Q: Why did you choose Hofstra?

A: Well, I’m originally from Long Island. I saw some of the shows at Hofstra and because I’m a homebody, I wanted to be close to home. But I’m really glad I went because when you audition for the BFA the professors really get to know all the students from being in class with them.

Q: Who would you say has been your most influential professor at Hofstra and why?

A: I would say all of them. The great thing about this department is that everyone’s cohesive. They agree to not teach all the same method. Some of the other schools you only learn one method such as Stella Adler. But the way Hofstra works is like listen, here’s a bunch of beliefs and you put them in a tool box and you take out what you need to get to the place you need to. I really like that about the program. Even breathing methods trigger a certain emotion in a person. I know it’s funny, but those things really work.


Q: What has been your favorite Hofstra performance?

A: I did a staged reading of “Agnes of God” with Hofstra Entertainment. There I got to work with Talia Shire and Susan Sullivan who’s great. Talia was nominated for an academy award and Susan who is I believe is a Hofstra grad was Emmy nominated. They’re both crazy talented. I also did Millie at the Gray Wig. I feel as though Millie was a personal breakthrough for me. I was actually not the first choice for the part. It was a very long process and it was my dream role. And luckily I got the chance to actually get the part and perform it. It was the first time I was able to show other people and myself things I was capable of doing.

Q: Which character have you played that’s most like you and why?

A: As corny as it may sound, I think there is a little bit of each person in every role they play. That’s what makes each performer’s interpretation special. If I had to pick one that I most related with, it would be “Louise” in Gypsy before she becomes “Gypsy Rose Lee.” I am very shy and don’t always have the best level of self confidence. She also loved animals and so do I!

Q: Why do you think people don’t go to the theater as much as they used to?

A: A lot of it is convenience. And I don’t think a lot of people know about the theaters out there in their community and on Long Island where you don’t have to spend $100 dollars per show.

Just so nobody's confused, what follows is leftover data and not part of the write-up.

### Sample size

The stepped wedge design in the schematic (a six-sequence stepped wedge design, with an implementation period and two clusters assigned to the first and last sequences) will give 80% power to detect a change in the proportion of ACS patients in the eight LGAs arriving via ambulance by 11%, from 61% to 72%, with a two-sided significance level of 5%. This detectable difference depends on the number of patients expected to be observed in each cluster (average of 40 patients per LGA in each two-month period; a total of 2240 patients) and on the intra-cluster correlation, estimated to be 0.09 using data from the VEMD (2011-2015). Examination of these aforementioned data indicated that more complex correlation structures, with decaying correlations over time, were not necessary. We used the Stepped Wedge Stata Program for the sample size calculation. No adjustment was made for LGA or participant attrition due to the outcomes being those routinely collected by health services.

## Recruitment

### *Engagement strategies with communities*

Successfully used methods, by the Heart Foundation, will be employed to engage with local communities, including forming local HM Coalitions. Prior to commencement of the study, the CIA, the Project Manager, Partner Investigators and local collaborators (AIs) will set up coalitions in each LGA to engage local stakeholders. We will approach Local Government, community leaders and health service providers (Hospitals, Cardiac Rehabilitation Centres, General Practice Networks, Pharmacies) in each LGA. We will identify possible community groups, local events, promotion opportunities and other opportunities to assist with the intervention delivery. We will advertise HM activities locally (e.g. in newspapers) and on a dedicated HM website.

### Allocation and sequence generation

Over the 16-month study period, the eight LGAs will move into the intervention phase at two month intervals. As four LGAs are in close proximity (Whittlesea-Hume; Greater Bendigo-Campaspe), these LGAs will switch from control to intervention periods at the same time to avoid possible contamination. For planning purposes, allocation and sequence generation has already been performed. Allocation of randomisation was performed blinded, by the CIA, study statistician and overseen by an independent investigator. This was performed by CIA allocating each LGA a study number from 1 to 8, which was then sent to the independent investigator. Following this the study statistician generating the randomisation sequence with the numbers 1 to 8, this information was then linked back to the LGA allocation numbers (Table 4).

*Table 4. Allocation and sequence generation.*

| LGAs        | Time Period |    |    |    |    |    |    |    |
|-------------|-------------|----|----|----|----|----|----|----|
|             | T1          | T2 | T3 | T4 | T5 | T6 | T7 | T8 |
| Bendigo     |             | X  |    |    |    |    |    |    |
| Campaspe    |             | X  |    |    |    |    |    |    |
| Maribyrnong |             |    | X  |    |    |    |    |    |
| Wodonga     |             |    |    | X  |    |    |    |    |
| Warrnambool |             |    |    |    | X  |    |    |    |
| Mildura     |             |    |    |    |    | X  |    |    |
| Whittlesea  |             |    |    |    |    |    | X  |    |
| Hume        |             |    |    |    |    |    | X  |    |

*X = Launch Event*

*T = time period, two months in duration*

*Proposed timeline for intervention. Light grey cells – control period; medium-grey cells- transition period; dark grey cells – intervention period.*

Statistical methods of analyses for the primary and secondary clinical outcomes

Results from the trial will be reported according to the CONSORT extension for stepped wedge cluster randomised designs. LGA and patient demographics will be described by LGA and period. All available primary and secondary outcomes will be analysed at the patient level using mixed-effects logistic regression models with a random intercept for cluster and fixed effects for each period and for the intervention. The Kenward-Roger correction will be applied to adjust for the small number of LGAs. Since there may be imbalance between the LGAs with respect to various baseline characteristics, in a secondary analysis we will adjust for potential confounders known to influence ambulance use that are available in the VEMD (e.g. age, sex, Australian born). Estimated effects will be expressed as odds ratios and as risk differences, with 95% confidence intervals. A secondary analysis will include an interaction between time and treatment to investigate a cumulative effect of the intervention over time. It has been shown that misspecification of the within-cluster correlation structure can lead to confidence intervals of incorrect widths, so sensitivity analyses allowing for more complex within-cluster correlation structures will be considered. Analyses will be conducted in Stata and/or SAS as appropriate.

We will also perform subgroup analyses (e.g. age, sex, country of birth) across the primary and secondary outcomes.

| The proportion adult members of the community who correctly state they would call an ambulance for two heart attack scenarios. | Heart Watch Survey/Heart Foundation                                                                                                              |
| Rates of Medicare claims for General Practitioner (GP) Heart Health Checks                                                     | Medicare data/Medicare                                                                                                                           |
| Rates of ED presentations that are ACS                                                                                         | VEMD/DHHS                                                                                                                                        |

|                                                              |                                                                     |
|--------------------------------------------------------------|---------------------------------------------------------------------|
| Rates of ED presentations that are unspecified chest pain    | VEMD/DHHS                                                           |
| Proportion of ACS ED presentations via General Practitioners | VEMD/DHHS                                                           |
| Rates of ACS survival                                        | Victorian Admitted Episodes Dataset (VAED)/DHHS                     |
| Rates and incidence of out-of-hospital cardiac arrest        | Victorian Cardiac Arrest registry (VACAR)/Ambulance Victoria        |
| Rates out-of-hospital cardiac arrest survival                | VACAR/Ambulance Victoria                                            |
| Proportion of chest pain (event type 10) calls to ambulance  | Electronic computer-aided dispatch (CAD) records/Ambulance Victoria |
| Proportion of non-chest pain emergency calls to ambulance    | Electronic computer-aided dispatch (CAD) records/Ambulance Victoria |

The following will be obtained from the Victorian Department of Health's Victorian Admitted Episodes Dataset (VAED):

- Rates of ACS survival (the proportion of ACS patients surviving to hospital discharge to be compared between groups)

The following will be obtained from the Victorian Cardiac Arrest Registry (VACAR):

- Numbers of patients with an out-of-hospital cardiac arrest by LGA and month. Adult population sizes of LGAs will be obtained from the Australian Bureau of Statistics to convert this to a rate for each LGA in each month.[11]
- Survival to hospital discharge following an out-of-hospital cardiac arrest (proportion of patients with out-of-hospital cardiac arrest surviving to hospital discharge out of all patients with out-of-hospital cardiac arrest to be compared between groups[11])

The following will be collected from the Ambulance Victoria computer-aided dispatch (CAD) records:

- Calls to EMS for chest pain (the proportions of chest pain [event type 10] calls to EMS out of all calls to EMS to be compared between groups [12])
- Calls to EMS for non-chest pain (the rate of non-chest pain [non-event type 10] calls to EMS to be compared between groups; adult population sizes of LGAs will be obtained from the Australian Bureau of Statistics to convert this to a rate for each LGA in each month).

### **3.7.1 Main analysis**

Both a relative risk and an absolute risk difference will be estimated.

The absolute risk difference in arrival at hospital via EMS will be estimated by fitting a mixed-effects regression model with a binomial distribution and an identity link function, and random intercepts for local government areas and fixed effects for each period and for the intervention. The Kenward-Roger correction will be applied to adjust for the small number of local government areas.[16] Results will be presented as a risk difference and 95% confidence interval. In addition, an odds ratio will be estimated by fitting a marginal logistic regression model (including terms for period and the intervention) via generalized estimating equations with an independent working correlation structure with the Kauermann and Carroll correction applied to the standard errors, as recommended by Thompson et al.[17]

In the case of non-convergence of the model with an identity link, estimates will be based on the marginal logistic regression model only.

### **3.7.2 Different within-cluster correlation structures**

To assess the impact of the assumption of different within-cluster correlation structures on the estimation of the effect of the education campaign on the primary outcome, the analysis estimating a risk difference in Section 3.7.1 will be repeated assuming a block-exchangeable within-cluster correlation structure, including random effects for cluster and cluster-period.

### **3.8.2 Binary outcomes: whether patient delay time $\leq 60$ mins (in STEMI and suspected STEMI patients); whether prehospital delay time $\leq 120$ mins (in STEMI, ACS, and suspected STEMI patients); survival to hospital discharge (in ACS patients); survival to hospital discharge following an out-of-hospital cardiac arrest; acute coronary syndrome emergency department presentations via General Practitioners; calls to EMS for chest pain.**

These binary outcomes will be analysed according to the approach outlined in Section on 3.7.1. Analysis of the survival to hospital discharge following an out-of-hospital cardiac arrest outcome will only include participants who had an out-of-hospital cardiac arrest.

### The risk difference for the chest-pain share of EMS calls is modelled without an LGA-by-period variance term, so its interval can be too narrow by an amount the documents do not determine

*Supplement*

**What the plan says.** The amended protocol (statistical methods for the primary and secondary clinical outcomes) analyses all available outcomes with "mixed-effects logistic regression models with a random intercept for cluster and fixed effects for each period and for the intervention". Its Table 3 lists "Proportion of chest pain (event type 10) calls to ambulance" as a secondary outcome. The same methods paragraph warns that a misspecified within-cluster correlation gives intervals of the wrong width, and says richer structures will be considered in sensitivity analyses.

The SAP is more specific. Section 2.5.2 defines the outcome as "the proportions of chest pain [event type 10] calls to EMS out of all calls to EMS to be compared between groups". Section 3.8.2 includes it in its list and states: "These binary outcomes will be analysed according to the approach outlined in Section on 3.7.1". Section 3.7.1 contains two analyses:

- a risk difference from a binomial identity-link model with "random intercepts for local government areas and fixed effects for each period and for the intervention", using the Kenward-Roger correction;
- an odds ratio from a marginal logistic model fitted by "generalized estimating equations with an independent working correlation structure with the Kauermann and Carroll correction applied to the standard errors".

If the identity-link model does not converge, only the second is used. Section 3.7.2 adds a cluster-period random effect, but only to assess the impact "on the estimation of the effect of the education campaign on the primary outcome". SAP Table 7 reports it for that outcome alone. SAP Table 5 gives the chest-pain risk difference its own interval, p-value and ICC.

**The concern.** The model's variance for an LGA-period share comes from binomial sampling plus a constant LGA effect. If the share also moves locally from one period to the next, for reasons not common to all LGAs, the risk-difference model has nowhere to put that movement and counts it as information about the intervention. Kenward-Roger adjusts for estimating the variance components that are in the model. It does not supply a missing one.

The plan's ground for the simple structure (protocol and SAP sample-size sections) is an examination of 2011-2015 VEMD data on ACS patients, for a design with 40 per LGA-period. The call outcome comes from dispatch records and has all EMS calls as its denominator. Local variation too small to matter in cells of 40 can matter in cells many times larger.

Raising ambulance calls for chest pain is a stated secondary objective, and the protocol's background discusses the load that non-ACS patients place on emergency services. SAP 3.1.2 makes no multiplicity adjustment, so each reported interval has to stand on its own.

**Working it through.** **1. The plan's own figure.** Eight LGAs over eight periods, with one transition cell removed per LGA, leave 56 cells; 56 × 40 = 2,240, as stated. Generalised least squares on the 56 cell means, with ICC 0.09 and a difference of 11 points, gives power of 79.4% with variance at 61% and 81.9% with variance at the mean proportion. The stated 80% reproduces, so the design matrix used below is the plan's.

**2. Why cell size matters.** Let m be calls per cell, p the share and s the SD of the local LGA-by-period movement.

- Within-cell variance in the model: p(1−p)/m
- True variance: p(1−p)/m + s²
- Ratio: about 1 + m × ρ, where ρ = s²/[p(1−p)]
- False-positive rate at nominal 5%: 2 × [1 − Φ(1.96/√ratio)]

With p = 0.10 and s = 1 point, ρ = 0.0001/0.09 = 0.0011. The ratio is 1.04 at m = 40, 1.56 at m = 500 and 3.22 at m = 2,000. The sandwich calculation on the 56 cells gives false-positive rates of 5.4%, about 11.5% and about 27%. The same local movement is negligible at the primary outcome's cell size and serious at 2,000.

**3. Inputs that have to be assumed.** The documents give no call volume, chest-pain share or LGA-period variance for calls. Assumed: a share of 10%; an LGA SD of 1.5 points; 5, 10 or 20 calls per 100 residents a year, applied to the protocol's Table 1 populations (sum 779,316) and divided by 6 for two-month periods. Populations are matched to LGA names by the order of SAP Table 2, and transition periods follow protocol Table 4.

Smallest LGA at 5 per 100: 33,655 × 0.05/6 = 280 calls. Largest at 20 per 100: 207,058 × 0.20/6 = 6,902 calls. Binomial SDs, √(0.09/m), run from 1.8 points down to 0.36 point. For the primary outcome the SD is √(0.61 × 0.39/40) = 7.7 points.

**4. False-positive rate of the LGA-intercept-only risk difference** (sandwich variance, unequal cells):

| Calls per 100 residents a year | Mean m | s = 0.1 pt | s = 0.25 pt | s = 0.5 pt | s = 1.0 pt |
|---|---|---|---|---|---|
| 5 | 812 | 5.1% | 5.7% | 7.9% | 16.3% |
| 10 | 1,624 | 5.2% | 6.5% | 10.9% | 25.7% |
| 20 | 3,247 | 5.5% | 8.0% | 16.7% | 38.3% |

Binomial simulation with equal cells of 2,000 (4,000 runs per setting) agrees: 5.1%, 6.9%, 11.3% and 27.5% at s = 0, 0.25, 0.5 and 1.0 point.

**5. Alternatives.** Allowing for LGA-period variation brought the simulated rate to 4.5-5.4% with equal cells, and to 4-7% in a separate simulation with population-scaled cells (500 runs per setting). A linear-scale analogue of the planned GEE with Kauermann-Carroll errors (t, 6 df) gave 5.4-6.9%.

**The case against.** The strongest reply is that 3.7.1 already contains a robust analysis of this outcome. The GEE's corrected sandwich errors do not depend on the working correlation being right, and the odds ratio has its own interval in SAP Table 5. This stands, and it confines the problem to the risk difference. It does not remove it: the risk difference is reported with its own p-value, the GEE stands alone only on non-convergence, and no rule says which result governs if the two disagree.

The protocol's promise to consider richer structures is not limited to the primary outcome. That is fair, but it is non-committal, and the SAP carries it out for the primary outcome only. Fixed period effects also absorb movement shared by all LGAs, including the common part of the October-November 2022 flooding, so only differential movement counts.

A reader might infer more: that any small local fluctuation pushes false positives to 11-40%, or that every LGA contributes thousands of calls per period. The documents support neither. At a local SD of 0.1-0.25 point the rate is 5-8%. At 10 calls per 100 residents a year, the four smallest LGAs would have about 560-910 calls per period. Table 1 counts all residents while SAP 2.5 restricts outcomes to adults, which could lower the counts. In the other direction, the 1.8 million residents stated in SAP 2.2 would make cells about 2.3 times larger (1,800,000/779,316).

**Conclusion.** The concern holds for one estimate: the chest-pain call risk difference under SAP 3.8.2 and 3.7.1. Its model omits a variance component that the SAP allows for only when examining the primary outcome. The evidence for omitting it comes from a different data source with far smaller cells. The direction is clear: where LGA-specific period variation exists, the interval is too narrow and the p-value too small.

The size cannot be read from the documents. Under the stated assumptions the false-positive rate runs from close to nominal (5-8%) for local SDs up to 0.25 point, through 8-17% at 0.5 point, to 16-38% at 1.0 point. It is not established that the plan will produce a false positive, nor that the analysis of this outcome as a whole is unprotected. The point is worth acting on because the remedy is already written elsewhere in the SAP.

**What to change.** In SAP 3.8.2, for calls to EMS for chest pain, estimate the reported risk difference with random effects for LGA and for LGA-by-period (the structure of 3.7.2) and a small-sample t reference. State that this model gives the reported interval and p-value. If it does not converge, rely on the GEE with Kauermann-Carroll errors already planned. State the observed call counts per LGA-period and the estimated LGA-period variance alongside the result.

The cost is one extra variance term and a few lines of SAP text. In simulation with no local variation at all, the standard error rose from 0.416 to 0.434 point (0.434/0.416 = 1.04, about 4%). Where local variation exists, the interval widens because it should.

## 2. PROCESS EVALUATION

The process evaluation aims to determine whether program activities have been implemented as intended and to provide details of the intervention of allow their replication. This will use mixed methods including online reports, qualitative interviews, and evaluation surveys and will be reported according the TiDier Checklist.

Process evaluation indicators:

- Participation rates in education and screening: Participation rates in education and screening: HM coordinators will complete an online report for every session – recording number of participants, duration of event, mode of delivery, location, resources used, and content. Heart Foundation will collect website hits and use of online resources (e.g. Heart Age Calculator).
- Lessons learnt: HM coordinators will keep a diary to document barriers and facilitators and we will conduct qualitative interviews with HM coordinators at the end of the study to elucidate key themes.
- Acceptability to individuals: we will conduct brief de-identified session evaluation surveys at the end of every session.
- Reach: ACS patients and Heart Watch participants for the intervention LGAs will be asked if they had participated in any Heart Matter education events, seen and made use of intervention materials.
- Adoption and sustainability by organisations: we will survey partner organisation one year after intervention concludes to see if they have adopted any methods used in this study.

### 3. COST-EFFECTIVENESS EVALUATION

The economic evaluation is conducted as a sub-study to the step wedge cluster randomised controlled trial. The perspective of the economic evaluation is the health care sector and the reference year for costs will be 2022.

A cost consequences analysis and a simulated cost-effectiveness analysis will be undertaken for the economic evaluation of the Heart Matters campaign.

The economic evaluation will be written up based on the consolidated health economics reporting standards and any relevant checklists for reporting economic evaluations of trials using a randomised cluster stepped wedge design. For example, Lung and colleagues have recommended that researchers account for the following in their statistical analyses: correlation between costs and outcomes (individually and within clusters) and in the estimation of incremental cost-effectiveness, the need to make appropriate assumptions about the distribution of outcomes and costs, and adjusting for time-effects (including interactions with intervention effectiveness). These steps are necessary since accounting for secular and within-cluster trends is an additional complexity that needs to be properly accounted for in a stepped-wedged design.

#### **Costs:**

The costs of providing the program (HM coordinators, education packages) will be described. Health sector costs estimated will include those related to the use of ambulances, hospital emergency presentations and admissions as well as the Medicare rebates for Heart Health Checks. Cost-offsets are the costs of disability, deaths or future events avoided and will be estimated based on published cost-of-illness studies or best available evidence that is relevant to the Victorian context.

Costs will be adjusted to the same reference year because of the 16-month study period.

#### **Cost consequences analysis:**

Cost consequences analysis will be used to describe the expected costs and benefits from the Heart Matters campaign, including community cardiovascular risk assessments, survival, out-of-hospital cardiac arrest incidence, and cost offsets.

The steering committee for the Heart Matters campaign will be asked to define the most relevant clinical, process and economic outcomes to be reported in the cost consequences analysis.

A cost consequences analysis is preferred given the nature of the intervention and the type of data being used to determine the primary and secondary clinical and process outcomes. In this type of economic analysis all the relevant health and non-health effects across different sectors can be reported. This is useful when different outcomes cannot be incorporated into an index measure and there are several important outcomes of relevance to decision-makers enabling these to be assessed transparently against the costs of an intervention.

There’s something about a live performance. You’ll never see that exact performance again. While I’m not a huge fan of “High School Musical,” I’m grateful for how they’re getting kids interested. There are tons of programs now such as teen theater and acting camps that are thriving because the kids are interested.

Q: What would be the greatest praise you could receive?

A: Oh, dear. That is tough question. I think a lot of actors dream of receiving a prestigious award for their work or being complimented by someone they respect. I dream about those things too but I am grateful for any positive feedback I receive. If a performer were to receive a compliment from Meryl Streep, they could die happy.

Q: What do you do in your spare time?

A: I like to exercise if I can, eat and watch Sex & the City.

Q: Who do you look up to and why?

A: At the risk of being cliché, I admire my parents and my brother a lot. None of them perform but they’re so great and so supportive of me. They, along with my boyfriend and friends have been selfless with the sacrifices they’ve made to help me to do what I want to do.

Q: Any funny backstage moments?

A: A lot. I can’t think of any specific moments but I will say this…a lot of the entertainment happens backstage.

Published in: on April 5, 2009 at 9:26 pm  Leave a Comment  

Mr. Republican

By Sara Kay

Senior Sean Nabi brings conservatism to a liberal campus.

Photo: Sara Kay

Photo: Sara Kay

Sean Nabi has accomplished more in his four years at Hofstra than many people do in half a lifetime. He is chairman of the College Republicans and editor-in-chief of Hofstra Freedom, a new conservation publication on campus, as well as chief justice of the judicial panel of the Student Government Association. Once a leader on the Men’s Rugby team, Nabi has gone on to become a leader in the conservative movement at Hofstra and across Long Island.

Q: How did you get so involved with politics here at Hofstra?
A: When I first came here I played rugby for two years. I got injured, broke my nose a bunch of times, got a lot of concussions and my parents said, ‘You need to step down.’ The moment I got into student government, things started falling into place; I became a senator in the spring of 2008, joined the College Republicans late last spring, became the chairman right away and took over the club. I got appointed to the judicial panel in October, became the Long Island chairman of the college republicans, Nassau County chairman of the College Republicans and I’m running for state chairman now. I spend a good 13 hours of the day at school with everything I do, while also taking 18 credits. I enjoy what I do, it’s so much fun.